Bosya Barzueva, about myself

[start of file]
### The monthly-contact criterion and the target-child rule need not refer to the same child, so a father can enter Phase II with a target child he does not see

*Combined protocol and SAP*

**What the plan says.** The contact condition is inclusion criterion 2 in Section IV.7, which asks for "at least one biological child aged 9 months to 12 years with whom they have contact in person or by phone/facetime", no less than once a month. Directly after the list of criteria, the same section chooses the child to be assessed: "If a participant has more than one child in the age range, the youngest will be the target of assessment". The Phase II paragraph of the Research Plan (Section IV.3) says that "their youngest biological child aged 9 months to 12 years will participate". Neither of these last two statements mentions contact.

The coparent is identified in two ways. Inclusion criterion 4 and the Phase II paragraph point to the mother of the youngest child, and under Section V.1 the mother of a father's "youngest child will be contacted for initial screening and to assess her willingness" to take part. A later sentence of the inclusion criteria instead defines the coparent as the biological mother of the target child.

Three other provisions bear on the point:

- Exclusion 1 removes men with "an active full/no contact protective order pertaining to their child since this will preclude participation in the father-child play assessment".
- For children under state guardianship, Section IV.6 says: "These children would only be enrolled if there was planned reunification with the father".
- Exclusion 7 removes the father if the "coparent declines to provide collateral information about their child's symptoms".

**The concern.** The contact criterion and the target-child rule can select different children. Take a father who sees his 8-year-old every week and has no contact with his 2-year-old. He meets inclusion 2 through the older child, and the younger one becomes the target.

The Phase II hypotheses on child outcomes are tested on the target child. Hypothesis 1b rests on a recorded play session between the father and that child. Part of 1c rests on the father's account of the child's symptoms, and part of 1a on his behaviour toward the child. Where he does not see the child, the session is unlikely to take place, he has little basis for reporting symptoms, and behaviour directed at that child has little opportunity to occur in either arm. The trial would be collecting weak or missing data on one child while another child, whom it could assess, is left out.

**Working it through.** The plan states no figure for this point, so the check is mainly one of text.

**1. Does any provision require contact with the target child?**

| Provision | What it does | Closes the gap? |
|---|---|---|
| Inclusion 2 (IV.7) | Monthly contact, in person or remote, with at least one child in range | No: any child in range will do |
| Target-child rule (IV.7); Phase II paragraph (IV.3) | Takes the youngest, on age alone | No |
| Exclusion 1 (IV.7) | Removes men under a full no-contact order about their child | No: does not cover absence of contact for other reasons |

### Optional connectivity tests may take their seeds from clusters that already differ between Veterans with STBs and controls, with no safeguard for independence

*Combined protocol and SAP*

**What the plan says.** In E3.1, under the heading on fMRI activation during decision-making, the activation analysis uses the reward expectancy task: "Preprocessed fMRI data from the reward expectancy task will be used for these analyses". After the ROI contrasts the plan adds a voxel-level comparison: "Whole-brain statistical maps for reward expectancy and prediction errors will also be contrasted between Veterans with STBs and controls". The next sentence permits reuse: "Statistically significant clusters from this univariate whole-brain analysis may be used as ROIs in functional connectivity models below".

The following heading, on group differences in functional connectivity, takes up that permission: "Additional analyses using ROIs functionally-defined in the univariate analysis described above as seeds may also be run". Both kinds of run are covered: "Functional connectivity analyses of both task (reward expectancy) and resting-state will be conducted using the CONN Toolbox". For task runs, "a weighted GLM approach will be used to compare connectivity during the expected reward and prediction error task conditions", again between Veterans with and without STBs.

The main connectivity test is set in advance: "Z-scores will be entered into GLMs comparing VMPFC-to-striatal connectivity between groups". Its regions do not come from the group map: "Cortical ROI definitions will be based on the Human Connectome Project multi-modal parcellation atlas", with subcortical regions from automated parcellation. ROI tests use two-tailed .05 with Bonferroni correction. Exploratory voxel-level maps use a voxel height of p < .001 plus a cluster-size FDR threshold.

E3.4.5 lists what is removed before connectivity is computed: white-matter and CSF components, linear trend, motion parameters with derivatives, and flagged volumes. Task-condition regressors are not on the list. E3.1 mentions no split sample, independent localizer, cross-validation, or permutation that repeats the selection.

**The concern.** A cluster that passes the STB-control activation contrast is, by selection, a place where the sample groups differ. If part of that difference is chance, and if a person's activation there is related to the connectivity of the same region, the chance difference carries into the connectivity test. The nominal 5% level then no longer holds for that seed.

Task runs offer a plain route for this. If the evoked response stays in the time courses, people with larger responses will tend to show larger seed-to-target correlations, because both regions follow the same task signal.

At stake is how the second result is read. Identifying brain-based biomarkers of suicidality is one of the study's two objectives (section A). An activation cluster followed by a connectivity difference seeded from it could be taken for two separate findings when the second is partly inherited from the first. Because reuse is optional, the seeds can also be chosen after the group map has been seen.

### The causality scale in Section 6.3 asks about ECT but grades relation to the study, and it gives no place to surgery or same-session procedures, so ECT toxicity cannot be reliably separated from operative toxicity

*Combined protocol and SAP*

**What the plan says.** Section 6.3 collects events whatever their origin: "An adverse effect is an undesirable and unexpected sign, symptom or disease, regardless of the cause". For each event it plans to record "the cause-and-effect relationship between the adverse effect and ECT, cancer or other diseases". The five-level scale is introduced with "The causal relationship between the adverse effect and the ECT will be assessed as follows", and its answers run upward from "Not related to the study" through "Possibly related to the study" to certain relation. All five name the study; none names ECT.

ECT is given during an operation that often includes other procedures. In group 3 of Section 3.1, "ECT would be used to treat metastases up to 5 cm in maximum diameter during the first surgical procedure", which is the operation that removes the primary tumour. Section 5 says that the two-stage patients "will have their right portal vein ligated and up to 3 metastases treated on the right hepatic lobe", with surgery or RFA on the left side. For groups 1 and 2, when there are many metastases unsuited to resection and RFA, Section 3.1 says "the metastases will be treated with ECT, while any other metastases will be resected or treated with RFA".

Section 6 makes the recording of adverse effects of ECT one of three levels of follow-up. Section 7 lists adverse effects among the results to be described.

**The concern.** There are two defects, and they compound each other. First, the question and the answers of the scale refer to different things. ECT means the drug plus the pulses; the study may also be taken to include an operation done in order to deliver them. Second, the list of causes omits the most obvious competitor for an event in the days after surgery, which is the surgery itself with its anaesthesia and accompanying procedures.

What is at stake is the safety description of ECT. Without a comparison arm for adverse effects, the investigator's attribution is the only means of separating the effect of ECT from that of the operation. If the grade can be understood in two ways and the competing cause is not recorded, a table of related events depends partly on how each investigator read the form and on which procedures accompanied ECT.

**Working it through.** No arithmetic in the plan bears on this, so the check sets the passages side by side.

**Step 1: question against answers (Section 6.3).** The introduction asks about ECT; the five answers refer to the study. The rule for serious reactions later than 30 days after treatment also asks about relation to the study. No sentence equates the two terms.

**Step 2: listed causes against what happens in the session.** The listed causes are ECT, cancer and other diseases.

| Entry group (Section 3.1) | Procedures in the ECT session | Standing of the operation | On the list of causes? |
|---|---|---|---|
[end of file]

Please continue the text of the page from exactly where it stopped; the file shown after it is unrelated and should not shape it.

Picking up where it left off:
Bosya talks about her childhood, her native village, the neighboring settlements and how her brothers were taken away by the Germans for execution: I was born on the collective farm of Lenin in the village of Iki-Chonos. I do not remember my father because he died when I was young. There were 11 children in our family. Out of them only I am still alive. I am 93 now. After I finished 7 grades, the Germans occupied our land. I left school as I had to look after my family, since our mother was too old to look after all of us. I worked on a farm. I brought grain home to bake bread. The farm was wealthy. It had sheep, cows, horses, camels and even kept bees. During the occupation the Germans forced us to work for them. We collected sunflower seeds and filled their sacks with it. We celebrated Zul and Tsagan Sar as a family. During Zul our mother used to give us apples and roasted nuts. Tsagan Sar was celebrated for a month during which people made biscuits, paid each other a visit, drank tea and ate meat. Our village of Iki-Chonos was very long. Between Yashalta and our village, there was a settlement called Buzavin khoton, which has ceased to exist. The Buzavas lived there. Further away there were settlements called Yapona khoton, Khoyt khoton, Mu khoton and Khookhakhin khoton. During the occupation, one day the policemen came after my brothers and took them away to a place where people were executed on both sides of the road. The Red Army liberated our region on 19 January.